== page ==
Fairfax School's Move Is Debated

By Michael Alison Chandler
Washington Post Staff Writer
Thursday, May 22, 2008

The smallest public school campus in Fairfax County sits on four acres between a strip mall and a laundromat at the busy corner of Graham Road and Route 50. Chain link rings the tiny playground, and traffic often obscures the front door.

But it's hard to overlook Graham Road Elementary School's performance. The school, which serves a high concentration of immigrants and families in poverty, has among the best test scores in the county. Fairfax officials cite it as a school that beats the odds, and they are eager for it to have a campus more worthy of its achievements.

"There is magic that goes on at that terrible site," School Board member Martina A. Hone (At Large) said this month.

Voters passed a $15 million bond measure in 2005 to renovate the crumbling 1950s-era campus in the Falls Church area, but nearly three years later, not one rusting window has been replaced. The makeover was put on hold as the school system considered whether to move the school to a site twice as large and nearly a mile to the north, in an area surrounded by single-family houses and tall trees. A School Board vote on the move is expected tonight.

The hitch: The school community is divided. Some parents favor the move. Many don't.

The debate centers on whether a school in an immigrant-rich inner suburb should relocate to a more spacious campus in an attractive suburban setting, or whether it should stay as close as possible to its base of mostly immigrant families, many without reliable cars or driver's licenses, to avoid damaging its chemistry.

Another key question is the best way to lure middle-income families that live within Graham Road Elementary's boundaries to enroll their children there. Many of those families have abandoned the school despite its recent success. Maintaining racial, ethnic and economic balance in schools is a perpetual struggle for the 165,700-student system, which is increasingly urban and diverse.

Near the school are 500 townhouses that have long been a port of entry for Fairfax County, providing low-cost housing to immigrants, said John Freeman, who in the mid-1980s bought and renovated most of the neighborhood now known in part as Kingsley Commons.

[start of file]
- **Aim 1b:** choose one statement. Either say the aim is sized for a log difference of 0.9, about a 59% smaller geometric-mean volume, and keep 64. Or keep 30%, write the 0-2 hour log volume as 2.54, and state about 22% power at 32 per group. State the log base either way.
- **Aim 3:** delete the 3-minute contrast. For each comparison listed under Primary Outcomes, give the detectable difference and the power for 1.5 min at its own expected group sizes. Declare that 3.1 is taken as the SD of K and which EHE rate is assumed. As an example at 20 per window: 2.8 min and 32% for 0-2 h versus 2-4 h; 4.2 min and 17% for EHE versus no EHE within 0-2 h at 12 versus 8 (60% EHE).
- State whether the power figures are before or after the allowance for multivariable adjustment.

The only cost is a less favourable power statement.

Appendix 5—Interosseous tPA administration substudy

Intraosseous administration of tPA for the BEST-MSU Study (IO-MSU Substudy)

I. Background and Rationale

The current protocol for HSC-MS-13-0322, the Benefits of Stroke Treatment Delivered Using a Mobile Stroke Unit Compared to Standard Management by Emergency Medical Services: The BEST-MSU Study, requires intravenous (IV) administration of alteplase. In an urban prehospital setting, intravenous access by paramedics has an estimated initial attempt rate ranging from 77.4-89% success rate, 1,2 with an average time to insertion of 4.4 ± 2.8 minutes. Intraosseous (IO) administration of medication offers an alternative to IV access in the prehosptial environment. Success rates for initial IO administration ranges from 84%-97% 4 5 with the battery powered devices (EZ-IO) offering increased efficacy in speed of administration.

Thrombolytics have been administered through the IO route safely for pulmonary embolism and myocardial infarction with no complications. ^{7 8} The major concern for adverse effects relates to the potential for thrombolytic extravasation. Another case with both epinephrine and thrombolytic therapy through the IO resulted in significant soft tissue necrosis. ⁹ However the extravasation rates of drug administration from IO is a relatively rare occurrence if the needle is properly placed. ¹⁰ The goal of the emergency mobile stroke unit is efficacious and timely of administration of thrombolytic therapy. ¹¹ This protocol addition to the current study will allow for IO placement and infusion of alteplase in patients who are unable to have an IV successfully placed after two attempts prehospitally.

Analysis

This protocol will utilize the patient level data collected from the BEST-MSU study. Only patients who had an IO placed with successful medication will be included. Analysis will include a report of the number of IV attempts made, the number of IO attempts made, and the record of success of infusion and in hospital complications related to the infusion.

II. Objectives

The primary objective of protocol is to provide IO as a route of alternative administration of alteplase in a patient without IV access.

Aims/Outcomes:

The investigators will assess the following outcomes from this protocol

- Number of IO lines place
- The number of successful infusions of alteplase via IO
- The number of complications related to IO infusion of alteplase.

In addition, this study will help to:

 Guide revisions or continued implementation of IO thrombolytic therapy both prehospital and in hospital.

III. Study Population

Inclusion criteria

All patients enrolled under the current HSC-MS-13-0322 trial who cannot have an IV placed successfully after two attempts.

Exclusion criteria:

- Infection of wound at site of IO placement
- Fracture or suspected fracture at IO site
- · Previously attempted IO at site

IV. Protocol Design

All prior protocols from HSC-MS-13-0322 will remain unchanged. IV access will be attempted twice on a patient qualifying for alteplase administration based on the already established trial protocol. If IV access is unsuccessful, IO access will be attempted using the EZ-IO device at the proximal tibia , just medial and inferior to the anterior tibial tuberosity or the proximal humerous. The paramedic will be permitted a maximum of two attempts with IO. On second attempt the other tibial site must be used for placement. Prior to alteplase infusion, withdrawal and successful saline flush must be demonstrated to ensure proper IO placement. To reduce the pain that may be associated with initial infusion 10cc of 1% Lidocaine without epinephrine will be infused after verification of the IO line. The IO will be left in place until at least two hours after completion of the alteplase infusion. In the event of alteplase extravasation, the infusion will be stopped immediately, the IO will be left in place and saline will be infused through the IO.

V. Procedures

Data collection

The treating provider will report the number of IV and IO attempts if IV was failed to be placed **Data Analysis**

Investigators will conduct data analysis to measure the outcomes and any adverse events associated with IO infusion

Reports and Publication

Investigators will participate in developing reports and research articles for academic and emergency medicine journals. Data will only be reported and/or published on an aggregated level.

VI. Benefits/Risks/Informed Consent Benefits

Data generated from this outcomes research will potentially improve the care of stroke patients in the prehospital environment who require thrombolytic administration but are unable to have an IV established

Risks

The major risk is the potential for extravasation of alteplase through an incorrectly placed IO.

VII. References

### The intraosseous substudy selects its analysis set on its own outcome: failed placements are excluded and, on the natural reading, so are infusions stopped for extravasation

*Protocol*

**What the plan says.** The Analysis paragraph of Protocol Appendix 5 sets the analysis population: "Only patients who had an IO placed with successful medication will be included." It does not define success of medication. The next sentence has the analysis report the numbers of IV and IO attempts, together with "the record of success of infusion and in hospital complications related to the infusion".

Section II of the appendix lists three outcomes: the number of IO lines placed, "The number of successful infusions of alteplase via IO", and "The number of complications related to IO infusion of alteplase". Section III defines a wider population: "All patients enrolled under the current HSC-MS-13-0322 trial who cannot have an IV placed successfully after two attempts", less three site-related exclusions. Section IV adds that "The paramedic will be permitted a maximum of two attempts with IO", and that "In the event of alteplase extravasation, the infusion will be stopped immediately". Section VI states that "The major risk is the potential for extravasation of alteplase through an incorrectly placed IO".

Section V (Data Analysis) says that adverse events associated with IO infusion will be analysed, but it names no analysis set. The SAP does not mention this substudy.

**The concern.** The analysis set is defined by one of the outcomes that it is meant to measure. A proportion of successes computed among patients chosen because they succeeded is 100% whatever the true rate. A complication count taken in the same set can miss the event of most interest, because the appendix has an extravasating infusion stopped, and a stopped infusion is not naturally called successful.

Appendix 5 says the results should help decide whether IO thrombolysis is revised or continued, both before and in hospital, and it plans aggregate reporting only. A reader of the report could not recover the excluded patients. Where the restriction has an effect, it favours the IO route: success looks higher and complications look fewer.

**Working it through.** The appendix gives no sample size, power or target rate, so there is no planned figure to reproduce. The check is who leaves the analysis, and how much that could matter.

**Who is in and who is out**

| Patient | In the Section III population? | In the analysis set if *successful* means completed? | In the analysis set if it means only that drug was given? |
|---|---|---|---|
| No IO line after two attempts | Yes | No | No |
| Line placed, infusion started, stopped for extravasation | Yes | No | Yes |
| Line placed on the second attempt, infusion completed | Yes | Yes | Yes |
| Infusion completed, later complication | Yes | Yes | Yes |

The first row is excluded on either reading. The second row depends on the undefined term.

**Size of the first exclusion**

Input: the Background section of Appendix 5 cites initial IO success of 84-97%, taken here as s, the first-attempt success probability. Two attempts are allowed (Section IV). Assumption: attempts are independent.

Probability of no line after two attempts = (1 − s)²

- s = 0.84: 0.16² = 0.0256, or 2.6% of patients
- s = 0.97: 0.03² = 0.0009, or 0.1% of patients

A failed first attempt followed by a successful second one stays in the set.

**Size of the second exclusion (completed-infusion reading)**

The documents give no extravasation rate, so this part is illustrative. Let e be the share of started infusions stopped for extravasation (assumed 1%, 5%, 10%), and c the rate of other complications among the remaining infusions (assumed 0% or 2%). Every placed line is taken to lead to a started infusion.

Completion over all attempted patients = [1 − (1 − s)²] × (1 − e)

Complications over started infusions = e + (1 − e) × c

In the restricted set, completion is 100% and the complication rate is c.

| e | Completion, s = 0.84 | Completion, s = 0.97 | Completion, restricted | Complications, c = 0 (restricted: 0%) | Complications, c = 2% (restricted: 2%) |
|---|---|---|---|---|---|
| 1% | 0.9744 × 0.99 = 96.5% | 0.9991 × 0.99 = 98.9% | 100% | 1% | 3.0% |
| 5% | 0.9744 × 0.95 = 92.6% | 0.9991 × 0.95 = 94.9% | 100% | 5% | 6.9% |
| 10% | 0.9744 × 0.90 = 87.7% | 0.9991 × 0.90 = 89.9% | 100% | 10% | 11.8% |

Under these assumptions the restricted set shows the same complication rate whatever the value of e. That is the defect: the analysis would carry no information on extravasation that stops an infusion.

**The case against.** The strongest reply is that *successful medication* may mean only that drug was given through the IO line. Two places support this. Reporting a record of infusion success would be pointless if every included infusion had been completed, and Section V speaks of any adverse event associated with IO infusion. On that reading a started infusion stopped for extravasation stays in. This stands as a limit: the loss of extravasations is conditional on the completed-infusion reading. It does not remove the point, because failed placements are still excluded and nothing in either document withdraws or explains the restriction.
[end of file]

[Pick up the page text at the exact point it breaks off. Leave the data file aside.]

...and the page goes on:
Freeman said he has sought to create a community responsive to the needs of immigrants and young families, investing in a computer center, a soccer league and a family resource center that offers classes for children and parents. The neighborhood, within walking distance of the school, supplies more than 70 percent of Graham Road Elementary's 356 students.

Ana Cristina Silva, who was born in Nicaragua, joined several mothers one afternoon last week on the five-minute stroll to pick up her three daughters from school, along with two girls she babysits. She prefers to drive, but her car is not always working, Silva said, and she worries about the proposed move.

At this hour, the neighborhood is buzzing with children dribbling soccer balls and riding bikes. After-school activities at the housing development and at school keep them busy.

Parents come and go easily from the school. Although many schools struggle to bring immigrant families through the doors, it's common for Graham Road Elementary parents to sit with their children while they have breakfast in the cafeteria, and to crowd into the office with questions.

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